Naked Versus Covered Short Selling

by David Becker on September 5, 2012

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Short selling a stock is the process of borrowing a stock, selling the stock, with the intention of repurchasing the stock once the market falls to a lower level.  Investors can incorporate short sales into numerous types of strategies which include outright short sales, pair trading, and option trading.  Investors can also use short selling to hedge risk exposure.  Short selling is categorized into covered and naked short selling.

How to Short Sell

To short sell a stock, an investor needs a margin account in which they can borrow funds which allows them to initiate a short position.  The stock is borrowed using collateral, sold and then repurchased.  Generally, the less liquid the stock, the harder it is to borrow.  When borrowing a stock, the lender is collateralizing the transaction against the stock that will be returned to it by the short seller.  This standard process is called covered short selling.

When an investor shorts a stock he is taking market risk that is without bounds.  Theoretically, a stock price is bounded by zero on the downside, but can rise to an infinite number, which can generate significant volatility.  Short selling is used as a strategy that anticipates a price fall, but generates upside market risk.

Naked Short Selling

Naked short selling occurs when an investor shorts a stock without first borrowing the stock. In theory, an investor needs to own a stock before he sells the stock, but in some instances this practice cannot be achieved.

If the short seller of a stock does not acquire the stock prior to the required deliver period, the result is known as a failure to deliver. This type of transaction will remain open until the stock is obtained by the seller.

In 2008, the SEC banned naked short selling as a method of driving down share prices and creating negative momentum. Failing to deliver a stock and naked short selling is not necessarily illegal.

Naked short selling can create a momentum affect where a stock price tumbles if an investor can sell rapidly without borrowing against the stock.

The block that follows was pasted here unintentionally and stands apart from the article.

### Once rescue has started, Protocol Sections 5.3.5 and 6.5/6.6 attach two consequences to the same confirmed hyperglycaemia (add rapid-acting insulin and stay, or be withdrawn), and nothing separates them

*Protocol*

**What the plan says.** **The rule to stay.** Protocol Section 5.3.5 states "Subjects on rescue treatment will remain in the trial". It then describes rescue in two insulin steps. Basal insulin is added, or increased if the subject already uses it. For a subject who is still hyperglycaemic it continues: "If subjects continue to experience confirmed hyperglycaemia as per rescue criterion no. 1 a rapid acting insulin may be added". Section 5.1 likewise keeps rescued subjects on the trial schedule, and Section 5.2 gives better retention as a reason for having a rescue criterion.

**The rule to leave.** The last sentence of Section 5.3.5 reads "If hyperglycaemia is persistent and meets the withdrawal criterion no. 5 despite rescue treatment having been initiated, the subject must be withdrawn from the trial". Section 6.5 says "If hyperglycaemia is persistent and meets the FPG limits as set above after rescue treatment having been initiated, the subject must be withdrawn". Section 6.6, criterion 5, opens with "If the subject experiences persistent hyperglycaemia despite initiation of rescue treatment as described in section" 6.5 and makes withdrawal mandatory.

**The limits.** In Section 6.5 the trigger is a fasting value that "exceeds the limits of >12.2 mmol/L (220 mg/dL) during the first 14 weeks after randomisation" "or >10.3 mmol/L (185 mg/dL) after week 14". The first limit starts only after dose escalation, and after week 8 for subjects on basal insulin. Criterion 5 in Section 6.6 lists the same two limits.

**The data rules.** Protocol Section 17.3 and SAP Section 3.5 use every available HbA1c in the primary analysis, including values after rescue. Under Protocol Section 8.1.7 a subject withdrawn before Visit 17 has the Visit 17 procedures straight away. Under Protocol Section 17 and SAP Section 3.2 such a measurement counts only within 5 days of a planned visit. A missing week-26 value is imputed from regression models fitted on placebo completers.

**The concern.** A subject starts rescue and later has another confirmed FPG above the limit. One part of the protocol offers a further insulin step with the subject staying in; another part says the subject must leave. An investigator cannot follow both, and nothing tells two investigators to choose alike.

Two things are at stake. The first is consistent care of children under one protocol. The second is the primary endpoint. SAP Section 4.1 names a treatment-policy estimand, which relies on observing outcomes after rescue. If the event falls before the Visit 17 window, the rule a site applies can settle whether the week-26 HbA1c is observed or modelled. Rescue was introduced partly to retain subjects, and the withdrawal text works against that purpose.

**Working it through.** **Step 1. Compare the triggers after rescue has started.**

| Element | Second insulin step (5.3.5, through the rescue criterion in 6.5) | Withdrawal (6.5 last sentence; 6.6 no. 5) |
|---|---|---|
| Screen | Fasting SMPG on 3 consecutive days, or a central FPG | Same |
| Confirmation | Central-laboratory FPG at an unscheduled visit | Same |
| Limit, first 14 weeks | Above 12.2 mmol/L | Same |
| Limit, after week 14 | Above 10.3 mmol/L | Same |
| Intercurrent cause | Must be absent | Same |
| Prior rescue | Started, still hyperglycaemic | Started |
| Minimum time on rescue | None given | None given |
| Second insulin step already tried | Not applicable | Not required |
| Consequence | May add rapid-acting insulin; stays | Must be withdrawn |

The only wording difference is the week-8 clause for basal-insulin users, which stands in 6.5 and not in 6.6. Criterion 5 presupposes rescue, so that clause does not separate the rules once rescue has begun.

Why Naked Short Selling Occurs

If the inventory of a stock is in limited, finding shares of the stock to borrow can be formidable. A seller may decide that the lack of availability of the stock or the cost of the borrow make creating a covered position unattractive. If there are few lenders, the interest rate that a lender could charge might be prohibitive.

Naked short sales can take place in a liquid market which may not be noticed. If the shares of a short sale cannot be obtained, the trades will fail. Failure reports are published regularly by the SEC, which might generate unwanted attention to the short seller.

When an investor repurchases a shorted stock, the transaction is referred to as “covering short positions”.  Shorting a stock creates liquidity within a market place.

Strategies

Investors will use short sales for many types of trading strategies.  The most widely known is directional short selling in which a seller looks for a stock to move lower.  Some traders will generate pair trades in which they purchase a stock and simultaneously short sell another similar stock looking for the spread between the two stocks to move in a specific direction.

For example, many investors pair trade highly correlated companies, such as Coca Cola and Pepsi (those that move in tandem) which are in the same businesses to generate robust returns.

Investors will also use short sales to hedge a portfolio of positions.  Short sales of indexes such as the S&P 500 index are a popular method used to hedge a portfolio of stocks.  For example, if an investors has a portfolio of large cap stocks and believes that current conditions might lead to an adverse downside decline in stock prices, they could hedge their portfolio by shorting the Spider Select S&P 500 ETF (NYSE:SPY) to hedge their portfolio.

There are also a number of options strategies in which an investor purchases an option and simultaneously short sales the stock which is the underlying position created by the option.  For example, if an investor has long call position in Apple, they could sell short Apple stock to hedge their option position.

Summary

Short selling is a very important part of market liquidity.  Allowing investor to short sell plays an important role in the capital markets, however the risks associated with naked short selling can be extreme as there is no limit on the potential losses.

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This post was written by...

– who has written 5 posts on Excess Return.

David Becker is a consultant and portfolio manager who utilizes his 20 years’ experience trading and studying the capital markets to drive a consulting business that focuses on capital market analysis. Mr. Becker has significant experience managing risk in the commodity, equity, currency and fixed-income markets. Prior to founding Fortuity, Mr. Becker spent time as a portfolio manager at 2 Investment banks (London and New York), and three hedge funds. His LinkedIn profile.

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